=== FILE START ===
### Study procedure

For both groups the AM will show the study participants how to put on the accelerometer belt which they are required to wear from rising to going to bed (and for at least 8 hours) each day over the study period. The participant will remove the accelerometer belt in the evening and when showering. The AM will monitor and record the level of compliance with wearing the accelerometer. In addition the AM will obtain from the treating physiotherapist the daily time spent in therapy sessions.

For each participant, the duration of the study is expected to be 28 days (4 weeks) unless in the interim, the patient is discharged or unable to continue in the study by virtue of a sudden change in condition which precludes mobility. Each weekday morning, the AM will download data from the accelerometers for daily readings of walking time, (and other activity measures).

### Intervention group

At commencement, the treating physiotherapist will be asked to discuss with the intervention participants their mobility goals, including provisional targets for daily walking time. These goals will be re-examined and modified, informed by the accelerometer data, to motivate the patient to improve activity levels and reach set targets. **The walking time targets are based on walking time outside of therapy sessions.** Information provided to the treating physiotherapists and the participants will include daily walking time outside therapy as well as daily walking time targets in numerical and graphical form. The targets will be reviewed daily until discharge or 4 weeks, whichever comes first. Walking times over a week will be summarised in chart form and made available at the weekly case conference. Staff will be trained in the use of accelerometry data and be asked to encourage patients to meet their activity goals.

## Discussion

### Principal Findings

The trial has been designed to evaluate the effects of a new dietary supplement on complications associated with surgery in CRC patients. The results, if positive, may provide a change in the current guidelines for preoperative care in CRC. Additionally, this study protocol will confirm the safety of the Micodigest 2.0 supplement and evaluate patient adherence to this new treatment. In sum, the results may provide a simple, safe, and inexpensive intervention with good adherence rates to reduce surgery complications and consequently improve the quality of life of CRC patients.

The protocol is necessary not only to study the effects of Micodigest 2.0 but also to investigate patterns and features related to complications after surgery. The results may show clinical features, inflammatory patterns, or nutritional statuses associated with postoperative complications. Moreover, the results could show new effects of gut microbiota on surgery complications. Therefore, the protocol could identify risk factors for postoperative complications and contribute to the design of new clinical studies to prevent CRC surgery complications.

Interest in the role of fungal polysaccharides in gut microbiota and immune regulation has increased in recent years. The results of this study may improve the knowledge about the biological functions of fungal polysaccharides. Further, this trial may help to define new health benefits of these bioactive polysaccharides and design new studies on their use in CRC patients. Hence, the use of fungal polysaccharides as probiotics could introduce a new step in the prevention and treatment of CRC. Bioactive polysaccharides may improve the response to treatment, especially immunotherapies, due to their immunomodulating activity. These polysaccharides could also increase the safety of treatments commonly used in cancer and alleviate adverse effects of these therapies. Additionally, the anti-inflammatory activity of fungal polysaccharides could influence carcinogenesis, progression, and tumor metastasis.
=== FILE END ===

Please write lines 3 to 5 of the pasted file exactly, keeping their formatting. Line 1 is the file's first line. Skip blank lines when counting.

For each participant, the duration of the study is expected to be 28 days (4 weeks) unless in the interim, the patient is discharged or unable to continue in the study by virtue of a sudden change in condition which precludes mobility. Each weekday morning, the AM will download data from the accelerometers for daily readings of walking time, (and other activity measures).

### Intervention group

At commencement, the treating physiotherapist will be asked to discuss with the intervention participants their mobility goals, including provisional targets for daily walking time. These goals will be re-examined and modified, informed by the accelerometer data, to motivate the patient to improve activity levels and reach set targets. **The walking time targets are based on walking time outside of therapy sessions.** Information provided to the treating physiotherapists and the participants will include daily walking time outside therapy as well as daily walking time targets in numerical and graphical form. The targets will be reviewed daily until discharge or 4 weeks, whichever comes first. Walking times over a week will be summarised in chart form and made available at the weekly case conference. Staff will be trained in the use of accelerometry data and be asked to encourage patients to meet their activity goals.